For the Kiwis, all games will be broadcast live and on demand by Spark Sport, with selected games to be televised free-to-air.

Beaumont, Rugby World Cup 2021 Tournament Director Alison Hughes and General Manager of Women’s Rugby Kate Sadleir visited the facilities to help the host venues and host cities get their act together for the southern hemisphere’s first hosting of the showcase tournament.

“It is a privilege to be here in New Zealand and to see the huge amount of work that has already gone into ensuring this will be another spectacular tournament for the world’s best women’s teams,” Beaumont further commented.

New Zealand Rugby Chief Executive Mark Robinson stated, “A lot of logistical preparation is required for hosting one of World Rugby’s pinnacle events.”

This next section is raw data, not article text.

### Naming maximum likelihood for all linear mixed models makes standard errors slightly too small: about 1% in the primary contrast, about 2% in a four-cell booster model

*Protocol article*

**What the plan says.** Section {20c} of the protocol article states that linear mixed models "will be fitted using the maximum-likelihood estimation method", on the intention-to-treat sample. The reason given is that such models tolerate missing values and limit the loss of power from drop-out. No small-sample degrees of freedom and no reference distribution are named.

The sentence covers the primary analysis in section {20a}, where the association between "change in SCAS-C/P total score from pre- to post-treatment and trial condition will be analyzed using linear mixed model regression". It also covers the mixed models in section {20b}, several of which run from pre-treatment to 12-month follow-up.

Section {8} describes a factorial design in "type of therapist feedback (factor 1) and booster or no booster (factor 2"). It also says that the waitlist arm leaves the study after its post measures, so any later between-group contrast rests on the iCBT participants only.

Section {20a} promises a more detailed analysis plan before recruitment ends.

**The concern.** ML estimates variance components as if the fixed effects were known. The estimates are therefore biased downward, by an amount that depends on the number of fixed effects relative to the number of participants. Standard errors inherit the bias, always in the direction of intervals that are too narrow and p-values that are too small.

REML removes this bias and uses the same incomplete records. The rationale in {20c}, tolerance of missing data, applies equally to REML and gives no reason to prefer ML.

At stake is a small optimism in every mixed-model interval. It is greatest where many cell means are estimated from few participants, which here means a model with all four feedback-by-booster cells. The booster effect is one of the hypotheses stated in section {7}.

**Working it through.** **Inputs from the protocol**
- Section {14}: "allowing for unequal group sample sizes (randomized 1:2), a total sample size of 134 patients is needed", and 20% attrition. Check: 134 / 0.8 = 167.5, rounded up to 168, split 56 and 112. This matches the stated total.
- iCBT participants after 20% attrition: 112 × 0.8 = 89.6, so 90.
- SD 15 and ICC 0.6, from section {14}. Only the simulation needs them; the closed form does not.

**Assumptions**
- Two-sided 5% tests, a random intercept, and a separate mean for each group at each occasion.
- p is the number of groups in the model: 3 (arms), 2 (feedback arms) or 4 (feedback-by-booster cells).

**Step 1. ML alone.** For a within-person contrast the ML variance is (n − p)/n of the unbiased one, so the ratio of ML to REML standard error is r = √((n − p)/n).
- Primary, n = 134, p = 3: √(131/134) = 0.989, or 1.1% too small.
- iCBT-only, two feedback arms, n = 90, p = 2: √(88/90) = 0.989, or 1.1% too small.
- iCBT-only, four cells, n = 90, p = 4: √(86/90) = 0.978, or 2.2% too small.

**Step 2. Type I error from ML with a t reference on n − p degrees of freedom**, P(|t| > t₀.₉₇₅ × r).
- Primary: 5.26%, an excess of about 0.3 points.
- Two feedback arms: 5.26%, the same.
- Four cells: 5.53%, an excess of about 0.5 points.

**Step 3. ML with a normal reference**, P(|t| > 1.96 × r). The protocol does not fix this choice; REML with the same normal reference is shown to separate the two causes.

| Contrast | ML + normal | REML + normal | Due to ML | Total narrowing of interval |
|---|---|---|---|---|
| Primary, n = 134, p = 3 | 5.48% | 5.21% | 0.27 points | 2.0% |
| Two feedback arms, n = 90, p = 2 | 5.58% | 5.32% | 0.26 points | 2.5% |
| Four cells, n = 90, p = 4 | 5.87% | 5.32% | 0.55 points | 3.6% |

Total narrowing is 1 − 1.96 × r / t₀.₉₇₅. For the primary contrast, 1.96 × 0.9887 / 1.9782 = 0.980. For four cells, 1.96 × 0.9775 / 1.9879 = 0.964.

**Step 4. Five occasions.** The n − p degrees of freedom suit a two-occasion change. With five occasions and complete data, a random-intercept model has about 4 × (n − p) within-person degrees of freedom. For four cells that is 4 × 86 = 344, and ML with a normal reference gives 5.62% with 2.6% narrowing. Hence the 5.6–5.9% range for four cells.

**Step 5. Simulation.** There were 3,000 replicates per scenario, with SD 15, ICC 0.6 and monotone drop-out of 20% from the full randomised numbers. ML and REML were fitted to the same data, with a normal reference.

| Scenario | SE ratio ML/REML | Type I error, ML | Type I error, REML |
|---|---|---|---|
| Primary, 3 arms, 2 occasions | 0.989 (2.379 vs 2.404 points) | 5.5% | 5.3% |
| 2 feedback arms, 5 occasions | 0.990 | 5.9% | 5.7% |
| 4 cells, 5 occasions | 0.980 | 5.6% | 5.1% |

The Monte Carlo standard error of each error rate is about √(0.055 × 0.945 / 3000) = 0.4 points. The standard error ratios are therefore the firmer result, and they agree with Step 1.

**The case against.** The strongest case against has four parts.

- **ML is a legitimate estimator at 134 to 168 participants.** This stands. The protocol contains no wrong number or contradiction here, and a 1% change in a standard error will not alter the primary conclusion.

Robinson further averred, “This is an event we are very excited to be hosting and we can’t wait to have the world’s best women’s teams play here. The Black Ferns love playing at home and I know they are excited at the prospect of retaining the Rugby World Cup at home.”

“Together with the support from the Central Government, Ministry of Business, Innovation and Employment, Auckland Tourism, Events and Economic Development, and Whangarei District Council we are committed to working alongside World Rugby to deliver an exciting event that continues to grow the game and deliver benefits for rugby in New Zealand and globally,” he stated.